This is the start in a new series I’m posting for public feedback, licensed by Algosec. Well, that is if they like it – we are sticking to our Totally Transparent Research policy. I’m also live-writing the content on GitHub if you want to provide any feedback or suggestions. With that, here’s the content…

For a few decades we have been refining our approach to network security. Find the boxes, find the wires connecting them, drop a few security boxes between them in the right spots, and move on. Sure, we continue to advance the state of the art in exactly what those security boxes do, and we constantly improve how we design networks and plug everything together, but overall change has been incremental. How we think about network security doesn’t change – just some of the particulars.

Until you move to the cloud.

While many of the fundamentals still apply, cloud computing releases us from the physical limitations of those boxes and wires by fully abstracting the network from the underlying resources. We move into entirely virtual networks, controlled by software and APIs, with very different rules. Things may look the same on the surface, but dig a little deeper and you quickly realize that network security for cloud computing requires a different mindset, different tools, and new fundamentals.

Many of which change every time you switch cloud providers.

The challenge of cloud computing and network security

Cloud networks don’t run magically on pixie dust, rainbows, and unicorns – they rely on the same old physical network components we are used to. The key difference is that cloud customers never access the ‘real’ network or hardware. Instead they work inside virtual constructs – that’s the nature of the cloud.

Cloud computing uses virtual networks by default. The network your servers and resources see is abstracted from the underlying physical resources. When you server gets IP address, that isn’t really that IP address on the routing hardware – it’s a virtual IP address on a virtual network. Everything is handled in software, and most of these virtual networks are Software Defined Networks (SDN). We will go over SDN in more depth in the next section.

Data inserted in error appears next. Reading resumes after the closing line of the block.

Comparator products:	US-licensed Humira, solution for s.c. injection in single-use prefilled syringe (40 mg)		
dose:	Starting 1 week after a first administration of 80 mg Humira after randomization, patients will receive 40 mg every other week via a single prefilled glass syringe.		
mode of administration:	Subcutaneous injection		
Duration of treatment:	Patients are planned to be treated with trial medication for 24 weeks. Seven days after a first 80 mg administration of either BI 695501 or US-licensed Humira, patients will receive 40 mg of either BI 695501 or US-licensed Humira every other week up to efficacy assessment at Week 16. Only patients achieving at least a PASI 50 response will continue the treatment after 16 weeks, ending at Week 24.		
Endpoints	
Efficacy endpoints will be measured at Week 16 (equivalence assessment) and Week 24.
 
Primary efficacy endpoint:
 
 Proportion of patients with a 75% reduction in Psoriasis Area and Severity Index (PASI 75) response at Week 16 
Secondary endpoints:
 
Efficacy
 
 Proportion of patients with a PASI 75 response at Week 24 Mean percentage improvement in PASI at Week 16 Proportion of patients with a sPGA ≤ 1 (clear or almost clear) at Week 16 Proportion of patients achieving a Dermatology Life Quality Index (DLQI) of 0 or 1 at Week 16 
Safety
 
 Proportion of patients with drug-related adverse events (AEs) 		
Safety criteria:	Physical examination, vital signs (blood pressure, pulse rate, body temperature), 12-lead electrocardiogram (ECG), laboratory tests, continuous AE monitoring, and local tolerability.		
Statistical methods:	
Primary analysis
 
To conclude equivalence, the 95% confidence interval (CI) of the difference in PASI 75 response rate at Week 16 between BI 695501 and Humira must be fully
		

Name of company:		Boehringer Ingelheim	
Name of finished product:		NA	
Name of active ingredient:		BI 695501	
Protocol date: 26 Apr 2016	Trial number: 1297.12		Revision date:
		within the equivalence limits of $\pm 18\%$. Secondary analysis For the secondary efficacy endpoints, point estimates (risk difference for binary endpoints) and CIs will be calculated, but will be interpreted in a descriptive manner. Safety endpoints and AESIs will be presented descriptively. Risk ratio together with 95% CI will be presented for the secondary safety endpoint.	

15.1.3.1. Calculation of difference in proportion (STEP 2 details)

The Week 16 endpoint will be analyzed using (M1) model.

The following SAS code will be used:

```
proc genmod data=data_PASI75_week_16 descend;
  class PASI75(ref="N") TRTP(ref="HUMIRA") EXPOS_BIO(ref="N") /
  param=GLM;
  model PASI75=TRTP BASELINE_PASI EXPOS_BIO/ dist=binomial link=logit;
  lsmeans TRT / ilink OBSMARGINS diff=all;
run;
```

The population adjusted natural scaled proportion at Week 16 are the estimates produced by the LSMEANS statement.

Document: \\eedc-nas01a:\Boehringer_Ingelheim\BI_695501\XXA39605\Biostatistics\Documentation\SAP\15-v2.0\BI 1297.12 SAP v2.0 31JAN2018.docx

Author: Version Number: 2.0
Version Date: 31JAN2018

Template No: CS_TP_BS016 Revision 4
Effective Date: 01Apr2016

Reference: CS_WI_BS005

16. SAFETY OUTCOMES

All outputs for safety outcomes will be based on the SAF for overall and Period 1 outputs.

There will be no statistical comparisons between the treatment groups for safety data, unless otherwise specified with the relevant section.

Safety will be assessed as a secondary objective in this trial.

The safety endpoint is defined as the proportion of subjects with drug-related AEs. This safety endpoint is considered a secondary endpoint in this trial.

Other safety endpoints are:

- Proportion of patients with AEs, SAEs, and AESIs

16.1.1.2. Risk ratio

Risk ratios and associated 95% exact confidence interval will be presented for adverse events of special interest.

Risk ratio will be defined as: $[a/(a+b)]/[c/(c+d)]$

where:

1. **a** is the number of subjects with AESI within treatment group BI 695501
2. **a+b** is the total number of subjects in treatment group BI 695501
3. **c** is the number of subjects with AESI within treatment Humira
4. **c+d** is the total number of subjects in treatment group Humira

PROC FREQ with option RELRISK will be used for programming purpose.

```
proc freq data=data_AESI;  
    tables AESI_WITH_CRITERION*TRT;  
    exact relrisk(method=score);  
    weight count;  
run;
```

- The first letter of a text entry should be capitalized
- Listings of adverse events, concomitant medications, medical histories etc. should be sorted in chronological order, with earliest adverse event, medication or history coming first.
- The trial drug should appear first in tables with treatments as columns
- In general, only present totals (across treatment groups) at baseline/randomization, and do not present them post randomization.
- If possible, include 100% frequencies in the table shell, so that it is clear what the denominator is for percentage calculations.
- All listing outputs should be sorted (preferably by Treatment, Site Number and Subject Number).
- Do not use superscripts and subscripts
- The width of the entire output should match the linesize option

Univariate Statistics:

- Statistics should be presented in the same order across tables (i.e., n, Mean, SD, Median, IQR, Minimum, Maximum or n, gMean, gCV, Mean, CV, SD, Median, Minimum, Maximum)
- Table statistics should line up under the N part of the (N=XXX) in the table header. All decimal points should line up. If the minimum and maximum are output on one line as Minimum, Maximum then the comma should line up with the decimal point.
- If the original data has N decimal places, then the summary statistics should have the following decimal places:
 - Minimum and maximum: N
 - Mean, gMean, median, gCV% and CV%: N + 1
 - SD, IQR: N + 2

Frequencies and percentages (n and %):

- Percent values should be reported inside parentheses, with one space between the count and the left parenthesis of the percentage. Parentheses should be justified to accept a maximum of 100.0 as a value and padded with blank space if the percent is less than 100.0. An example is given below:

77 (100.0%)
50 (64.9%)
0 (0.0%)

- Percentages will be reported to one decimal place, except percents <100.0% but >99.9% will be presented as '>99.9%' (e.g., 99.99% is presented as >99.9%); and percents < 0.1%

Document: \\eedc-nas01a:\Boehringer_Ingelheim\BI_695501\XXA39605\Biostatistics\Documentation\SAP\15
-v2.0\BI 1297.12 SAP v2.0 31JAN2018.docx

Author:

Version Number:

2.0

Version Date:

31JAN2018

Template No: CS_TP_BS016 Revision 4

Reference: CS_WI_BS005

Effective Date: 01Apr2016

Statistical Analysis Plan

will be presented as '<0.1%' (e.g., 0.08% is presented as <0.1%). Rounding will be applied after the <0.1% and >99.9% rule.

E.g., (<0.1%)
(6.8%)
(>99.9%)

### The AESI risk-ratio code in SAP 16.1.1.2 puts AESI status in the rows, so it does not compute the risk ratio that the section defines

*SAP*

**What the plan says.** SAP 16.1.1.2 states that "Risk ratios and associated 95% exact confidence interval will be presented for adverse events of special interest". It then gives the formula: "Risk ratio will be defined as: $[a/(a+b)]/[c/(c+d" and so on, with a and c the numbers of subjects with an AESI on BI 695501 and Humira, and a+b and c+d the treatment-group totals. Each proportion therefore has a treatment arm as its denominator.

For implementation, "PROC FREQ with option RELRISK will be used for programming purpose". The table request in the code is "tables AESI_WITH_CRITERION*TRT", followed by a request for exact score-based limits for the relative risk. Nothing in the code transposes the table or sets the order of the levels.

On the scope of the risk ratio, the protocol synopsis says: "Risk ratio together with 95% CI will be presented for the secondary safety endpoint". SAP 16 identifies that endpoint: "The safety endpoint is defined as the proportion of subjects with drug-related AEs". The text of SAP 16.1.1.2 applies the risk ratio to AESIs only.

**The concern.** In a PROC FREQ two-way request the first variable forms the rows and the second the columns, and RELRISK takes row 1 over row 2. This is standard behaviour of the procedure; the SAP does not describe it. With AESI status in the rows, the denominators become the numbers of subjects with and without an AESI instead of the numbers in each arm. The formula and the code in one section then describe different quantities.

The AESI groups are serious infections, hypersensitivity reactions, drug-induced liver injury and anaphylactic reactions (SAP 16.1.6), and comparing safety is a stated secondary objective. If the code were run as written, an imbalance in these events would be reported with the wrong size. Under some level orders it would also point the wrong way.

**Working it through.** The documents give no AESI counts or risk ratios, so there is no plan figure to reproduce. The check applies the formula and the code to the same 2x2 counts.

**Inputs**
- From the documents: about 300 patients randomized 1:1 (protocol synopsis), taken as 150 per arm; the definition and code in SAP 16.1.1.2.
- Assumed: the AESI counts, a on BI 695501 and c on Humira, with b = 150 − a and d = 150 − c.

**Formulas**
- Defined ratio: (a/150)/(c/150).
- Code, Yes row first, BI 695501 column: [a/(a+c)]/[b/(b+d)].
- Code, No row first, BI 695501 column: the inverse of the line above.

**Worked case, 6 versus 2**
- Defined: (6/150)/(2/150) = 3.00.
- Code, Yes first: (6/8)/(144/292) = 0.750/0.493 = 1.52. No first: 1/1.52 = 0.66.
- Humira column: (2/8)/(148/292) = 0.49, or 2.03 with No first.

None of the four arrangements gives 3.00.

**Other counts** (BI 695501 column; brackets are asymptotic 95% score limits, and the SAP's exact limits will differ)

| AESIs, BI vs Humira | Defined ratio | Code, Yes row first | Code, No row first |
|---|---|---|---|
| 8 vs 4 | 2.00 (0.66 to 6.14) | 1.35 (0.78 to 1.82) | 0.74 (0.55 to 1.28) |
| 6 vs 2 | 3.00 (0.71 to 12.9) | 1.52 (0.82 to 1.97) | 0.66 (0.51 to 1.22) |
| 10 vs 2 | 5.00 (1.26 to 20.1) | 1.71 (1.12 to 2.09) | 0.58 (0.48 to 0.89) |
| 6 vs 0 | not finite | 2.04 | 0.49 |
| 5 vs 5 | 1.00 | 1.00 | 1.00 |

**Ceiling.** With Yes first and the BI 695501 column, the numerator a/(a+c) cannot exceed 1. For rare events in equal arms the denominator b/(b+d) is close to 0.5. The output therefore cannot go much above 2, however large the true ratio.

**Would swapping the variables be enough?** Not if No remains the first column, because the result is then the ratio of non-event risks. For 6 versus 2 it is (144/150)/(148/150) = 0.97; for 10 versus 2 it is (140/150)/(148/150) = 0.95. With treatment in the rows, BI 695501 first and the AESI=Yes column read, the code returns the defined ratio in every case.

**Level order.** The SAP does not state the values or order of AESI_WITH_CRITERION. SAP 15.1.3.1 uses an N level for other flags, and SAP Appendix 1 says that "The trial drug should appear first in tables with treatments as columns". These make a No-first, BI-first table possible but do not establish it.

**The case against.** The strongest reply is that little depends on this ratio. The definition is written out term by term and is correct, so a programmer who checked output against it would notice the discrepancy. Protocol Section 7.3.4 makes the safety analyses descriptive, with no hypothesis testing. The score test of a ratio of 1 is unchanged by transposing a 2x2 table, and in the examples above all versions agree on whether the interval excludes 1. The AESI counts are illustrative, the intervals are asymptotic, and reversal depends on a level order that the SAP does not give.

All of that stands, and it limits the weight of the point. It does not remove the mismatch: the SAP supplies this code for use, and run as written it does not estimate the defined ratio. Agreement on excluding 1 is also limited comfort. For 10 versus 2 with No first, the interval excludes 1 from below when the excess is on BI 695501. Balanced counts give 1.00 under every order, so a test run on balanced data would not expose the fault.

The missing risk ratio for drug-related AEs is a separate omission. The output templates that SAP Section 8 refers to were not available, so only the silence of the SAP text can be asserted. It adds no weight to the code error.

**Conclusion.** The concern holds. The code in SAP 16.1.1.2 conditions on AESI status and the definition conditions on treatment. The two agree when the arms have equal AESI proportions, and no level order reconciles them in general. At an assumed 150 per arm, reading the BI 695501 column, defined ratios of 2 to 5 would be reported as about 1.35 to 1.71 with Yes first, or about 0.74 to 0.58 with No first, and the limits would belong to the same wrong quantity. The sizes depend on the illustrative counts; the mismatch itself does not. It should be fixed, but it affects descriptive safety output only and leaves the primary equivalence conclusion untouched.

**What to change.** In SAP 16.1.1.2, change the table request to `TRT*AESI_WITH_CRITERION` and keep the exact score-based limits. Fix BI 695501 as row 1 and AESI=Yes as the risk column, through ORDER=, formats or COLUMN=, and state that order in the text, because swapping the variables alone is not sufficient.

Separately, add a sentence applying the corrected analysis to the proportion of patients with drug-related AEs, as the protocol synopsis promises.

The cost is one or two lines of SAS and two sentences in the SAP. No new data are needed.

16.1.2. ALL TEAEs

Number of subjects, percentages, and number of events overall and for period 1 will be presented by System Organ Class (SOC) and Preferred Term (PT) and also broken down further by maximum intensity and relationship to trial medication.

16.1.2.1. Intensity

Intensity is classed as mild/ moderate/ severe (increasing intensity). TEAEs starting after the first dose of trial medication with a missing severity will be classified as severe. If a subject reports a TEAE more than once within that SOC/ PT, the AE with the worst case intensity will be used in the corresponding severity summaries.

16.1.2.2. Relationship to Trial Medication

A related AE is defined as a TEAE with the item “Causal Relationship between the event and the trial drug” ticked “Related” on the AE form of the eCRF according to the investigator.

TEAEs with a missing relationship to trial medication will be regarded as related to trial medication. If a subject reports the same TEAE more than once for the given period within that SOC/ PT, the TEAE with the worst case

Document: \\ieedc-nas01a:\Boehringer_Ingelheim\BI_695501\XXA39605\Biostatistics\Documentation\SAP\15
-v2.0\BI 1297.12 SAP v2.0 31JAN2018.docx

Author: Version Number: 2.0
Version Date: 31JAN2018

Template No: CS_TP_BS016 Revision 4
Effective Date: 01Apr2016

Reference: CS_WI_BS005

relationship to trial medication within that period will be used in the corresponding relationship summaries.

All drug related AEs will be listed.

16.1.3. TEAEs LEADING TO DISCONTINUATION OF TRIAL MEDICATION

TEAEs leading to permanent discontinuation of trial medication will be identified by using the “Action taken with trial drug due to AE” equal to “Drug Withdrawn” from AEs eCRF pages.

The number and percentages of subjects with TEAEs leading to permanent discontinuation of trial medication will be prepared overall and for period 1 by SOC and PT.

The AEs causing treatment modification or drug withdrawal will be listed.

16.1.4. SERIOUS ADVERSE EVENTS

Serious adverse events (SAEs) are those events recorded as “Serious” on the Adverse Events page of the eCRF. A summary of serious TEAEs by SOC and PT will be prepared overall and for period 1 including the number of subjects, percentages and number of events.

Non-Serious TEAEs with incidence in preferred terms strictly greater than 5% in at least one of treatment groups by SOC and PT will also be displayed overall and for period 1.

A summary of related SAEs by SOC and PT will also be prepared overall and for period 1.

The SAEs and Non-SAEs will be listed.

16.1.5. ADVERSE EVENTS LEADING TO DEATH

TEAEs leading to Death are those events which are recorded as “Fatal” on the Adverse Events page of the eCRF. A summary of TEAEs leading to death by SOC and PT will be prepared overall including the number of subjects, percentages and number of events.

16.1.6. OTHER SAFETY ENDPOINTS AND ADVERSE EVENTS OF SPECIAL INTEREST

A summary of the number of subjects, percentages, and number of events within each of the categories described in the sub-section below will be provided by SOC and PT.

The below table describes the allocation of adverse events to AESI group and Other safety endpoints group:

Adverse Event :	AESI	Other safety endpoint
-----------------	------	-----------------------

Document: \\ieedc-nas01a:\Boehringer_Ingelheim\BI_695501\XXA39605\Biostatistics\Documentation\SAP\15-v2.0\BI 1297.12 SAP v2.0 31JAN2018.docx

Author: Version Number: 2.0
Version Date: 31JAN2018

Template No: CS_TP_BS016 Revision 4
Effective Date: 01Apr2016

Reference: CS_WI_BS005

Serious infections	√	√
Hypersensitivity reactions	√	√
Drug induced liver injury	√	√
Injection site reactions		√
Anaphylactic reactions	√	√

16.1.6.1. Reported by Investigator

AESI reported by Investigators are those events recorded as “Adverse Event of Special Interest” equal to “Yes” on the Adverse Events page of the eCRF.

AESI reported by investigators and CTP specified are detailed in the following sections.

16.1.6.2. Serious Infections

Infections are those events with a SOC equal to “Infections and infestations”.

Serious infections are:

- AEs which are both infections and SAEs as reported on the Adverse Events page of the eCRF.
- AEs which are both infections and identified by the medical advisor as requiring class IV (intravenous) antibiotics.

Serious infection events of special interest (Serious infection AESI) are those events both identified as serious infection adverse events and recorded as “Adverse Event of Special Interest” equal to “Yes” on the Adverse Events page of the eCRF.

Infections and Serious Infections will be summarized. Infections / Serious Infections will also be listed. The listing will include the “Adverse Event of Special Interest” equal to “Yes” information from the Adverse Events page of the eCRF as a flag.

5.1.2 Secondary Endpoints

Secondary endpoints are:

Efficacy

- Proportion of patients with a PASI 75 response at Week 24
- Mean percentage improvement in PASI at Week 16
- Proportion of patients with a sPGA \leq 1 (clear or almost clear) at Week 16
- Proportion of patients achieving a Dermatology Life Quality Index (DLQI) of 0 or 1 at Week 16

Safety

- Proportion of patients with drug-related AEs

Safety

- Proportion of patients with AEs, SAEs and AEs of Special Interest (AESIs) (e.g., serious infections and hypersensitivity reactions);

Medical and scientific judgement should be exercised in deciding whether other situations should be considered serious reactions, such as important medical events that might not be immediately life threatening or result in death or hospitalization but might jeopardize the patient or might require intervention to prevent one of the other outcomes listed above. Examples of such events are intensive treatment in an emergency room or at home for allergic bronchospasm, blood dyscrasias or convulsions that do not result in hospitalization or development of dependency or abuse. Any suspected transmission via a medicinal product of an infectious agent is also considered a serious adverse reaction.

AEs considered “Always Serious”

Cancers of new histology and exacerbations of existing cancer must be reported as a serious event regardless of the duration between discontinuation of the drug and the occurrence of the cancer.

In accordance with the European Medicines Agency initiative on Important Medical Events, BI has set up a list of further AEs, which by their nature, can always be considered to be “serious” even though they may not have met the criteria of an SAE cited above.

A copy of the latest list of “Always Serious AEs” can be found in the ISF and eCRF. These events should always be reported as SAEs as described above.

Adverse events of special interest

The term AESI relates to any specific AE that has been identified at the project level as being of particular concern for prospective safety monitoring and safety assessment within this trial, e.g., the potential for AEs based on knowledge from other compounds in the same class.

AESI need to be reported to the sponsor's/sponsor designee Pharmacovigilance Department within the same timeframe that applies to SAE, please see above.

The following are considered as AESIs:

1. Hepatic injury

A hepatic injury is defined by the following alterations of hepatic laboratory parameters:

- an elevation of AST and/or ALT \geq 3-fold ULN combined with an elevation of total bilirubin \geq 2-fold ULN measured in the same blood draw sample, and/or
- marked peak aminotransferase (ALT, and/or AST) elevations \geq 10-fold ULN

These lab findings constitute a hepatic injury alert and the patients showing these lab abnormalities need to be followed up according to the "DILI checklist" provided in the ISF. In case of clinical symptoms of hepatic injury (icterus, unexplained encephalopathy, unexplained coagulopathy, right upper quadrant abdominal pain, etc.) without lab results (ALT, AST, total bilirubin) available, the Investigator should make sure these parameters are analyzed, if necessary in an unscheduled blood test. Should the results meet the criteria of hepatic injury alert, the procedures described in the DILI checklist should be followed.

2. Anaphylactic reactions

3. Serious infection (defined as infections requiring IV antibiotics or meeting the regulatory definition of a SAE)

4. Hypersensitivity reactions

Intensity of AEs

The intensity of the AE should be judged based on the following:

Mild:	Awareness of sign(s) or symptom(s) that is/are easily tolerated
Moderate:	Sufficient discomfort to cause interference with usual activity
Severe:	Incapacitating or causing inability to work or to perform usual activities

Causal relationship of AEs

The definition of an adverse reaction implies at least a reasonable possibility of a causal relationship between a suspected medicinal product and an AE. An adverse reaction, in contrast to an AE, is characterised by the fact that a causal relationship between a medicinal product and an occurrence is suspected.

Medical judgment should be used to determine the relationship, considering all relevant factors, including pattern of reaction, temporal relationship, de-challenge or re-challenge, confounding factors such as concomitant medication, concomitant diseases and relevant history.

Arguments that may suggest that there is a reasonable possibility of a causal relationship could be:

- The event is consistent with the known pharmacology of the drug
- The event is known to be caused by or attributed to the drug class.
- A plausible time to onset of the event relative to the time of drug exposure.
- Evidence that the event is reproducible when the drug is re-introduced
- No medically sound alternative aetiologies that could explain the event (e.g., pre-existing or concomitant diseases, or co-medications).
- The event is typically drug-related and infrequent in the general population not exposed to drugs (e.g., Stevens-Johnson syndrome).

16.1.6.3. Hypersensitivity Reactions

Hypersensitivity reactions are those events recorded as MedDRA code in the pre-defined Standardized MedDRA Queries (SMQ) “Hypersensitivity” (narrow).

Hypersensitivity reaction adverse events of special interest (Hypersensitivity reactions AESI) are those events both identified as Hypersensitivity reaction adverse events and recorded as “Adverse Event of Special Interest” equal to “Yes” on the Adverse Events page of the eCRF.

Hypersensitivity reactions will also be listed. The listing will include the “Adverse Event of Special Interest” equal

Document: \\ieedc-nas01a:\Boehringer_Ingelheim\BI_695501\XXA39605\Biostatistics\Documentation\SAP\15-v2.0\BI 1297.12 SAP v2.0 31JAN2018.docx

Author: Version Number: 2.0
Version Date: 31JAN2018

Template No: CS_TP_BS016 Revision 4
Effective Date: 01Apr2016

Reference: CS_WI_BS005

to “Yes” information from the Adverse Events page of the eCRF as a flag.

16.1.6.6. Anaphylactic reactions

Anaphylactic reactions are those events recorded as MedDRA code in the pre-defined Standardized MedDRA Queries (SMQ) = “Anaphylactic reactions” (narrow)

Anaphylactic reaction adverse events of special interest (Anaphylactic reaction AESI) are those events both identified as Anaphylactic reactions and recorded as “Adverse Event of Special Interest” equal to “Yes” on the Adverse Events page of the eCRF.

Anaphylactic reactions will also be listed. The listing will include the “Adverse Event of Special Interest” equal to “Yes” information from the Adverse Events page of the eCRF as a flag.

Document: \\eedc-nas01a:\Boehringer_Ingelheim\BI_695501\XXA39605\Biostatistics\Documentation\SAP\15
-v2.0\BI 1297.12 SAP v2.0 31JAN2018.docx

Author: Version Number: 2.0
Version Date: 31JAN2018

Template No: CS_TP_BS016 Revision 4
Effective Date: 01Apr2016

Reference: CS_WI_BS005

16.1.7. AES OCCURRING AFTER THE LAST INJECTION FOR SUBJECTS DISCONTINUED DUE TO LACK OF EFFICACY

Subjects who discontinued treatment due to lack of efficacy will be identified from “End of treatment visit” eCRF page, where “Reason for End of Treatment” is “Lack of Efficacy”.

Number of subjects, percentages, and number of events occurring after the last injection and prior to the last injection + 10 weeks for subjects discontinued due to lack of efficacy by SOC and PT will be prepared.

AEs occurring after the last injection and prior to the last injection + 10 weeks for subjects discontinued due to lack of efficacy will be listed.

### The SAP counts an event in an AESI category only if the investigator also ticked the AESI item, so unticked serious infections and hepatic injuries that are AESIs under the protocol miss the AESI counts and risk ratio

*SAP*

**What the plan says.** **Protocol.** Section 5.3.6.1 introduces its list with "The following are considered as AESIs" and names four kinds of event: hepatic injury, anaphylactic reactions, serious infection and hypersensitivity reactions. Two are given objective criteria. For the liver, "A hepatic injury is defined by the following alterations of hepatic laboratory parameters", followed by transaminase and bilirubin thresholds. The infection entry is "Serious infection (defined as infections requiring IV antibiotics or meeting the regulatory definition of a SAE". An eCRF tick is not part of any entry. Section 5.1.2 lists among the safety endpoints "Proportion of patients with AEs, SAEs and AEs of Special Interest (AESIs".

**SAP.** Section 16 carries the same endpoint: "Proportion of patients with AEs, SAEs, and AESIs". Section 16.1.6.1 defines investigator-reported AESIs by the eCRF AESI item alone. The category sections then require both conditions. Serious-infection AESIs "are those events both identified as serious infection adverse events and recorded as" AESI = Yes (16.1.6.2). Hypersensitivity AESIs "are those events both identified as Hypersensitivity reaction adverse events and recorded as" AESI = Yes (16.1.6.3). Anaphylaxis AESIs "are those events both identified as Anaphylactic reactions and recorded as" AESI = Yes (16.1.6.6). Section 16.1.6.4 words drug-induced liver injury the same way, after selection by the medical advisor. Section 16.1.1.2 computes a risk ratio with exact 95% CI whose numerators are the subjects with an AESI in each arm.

These networks vary across cloud providers, but they are all fundamentally different from traditional networks in a few key ways:

  • Virtual networks don’t provide the same visibility as physical networks because packets don’t move around the same way. We can’t plug a wire into the network to grab all the traffic – there is no location all traffic traverses, and much of the traffic is wrapped and encrypted anyway.
  • Cloud networks are managed via Application Programming Interfaces – not by logging in and provisioning hardware the old-fashioned way. A developer has the power to stand up an entire class B network, completely destroy an entire subnet, or add a network interface to a server and bridge to an entirely different subnet on a different cloud account, all within minutes with a few API calls.
  • Cloud networks change faster than physical networks, and constantly. It isn’t unusual for a cloud application to launch and destroy dozens of servers in under an hour – faster than traditional security and network tools can track – or even build and destroy entire networks just for testing.
  • Cloud networks look like traditional networks, but aren’t. Cloud providers tend to give you things that look like routing tables and firewalls, but don’t work quite like your normal routing tables and firewalls. It is important to know the differences.

Don’t worry – the differences make a lot of sense once you start digging in, and most of them provide better security that’s more accessible than on a physical network, so long as you know how to manage them.

The role of hybrid networks

A hybrid network bridges your existing network into your cloud provider. If, for example, you want to connect a cloud application to your existing database, you can connect your physical network to the virtual network in your cloud.

Hybrid networks are extremely common, especially as traditional enterprises begin migrating to cloud computing and need to mix and match resources instead of building everything from scratch. One popular example is setting up big data analytics in your cloud provider, where you only pay for processing and storage time, so you don’t need to buy a bunch of servers you will only use once a quarter.

But hybrid networks complicate management, both in your data center and in the cloud. Each side uses a different basic configuration and security controls, so the challenge is to maintain consistency across both, even though the tools you use – such as your nifty next generation firewall – might not work the same (if at all) in both environments.

This paper will explain how cloud network security is different, and how to pragmatically manage it for both pure cloud and hybrid cloud networks. We will start with some background material and cloud networking 101, then move into cloud network security controls, and specific recommendations on how to use them. It is written for readers with a basic background in networking, but if you made it this far you’ll be fine.